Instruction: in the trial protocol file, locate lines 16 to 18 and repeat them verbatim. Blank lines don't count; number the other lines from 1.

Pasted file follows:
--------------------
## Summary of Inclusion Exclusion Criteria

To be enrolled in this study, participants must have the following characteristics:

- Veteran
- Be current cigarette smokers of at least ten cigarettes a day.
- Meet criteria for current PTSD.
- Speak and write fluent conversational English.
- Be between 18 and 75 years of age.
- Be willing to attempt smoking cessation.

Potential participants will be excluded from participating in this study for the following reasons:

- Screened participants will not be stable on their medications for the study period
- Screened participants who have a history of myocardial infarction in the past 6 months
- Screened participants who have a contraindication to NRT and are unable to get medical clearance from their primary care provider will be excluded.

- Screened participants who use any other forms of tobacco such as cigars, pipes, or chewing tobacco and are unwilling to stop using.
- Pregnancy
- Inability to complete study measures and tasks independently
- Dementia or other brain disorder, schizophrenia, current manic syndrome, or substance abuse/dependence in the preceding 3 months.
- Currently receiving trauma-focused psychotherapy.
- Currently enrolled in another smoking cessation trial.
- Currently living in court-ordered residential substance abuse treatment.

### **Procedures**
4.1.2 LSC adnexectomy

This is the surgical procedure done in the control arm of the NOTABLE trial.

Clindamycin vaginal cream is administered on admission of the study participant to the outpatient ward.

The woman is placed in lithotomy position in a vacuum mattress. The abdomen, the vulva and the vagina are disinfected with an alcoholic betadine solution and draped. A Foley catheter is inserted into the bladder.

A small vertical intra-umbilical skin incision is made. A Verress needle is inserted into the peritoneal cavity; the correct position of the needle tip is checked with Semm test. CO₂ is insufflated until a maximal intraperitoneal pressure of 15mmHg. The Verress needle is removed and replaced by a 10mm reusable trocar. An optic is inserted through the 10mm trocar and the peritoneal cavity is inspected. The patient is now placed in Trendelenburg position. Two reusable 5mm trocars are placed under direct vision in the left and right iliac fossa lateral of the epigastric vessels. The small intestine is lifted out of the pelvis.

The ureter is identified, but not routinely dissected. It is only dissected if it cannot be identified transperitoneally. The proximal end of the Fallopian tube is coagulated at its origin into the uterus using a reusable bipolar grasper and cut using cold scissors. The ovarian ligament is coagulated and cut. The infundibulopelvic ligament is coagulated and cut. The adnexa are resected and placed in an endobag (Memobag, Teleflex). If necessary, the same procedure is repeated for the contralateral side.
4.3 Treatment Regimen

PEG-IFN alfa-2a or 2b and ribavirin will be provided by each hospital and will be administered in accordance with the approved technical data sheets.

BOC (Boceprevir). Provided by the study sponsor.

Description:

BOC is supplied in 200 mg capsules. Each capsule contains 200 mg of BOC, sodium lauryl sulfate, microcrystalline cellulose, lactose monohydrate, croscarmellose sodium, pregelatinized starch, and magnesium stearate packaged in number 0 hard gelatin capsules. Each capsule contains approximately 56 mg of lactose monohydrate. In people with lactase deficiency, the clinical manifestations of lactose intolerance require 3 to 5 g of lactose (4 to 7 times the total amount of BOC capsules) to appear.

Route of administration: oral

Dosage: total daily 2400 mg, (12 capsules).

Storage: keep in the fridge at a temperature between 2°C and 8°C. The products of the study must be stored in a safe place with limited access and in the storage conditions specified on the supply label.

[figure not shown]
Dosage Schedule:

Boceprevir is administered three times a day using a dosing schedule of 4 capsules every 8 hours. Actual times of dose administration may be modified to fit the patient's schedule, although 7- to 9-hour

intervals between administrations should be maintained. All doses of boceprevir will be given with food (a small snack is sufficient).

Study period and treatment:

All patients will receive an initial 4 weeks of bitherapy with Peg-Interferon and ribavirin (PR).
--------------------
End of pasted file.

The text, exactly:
- Dementia or other brain disorder, schizophrenia, current manic syndrome, or substance abuse/dependence in the preceding 3 months.
- Currently receiving trauma-focused psychotherapy.
- Currently enrolled in another smoking cessation trial.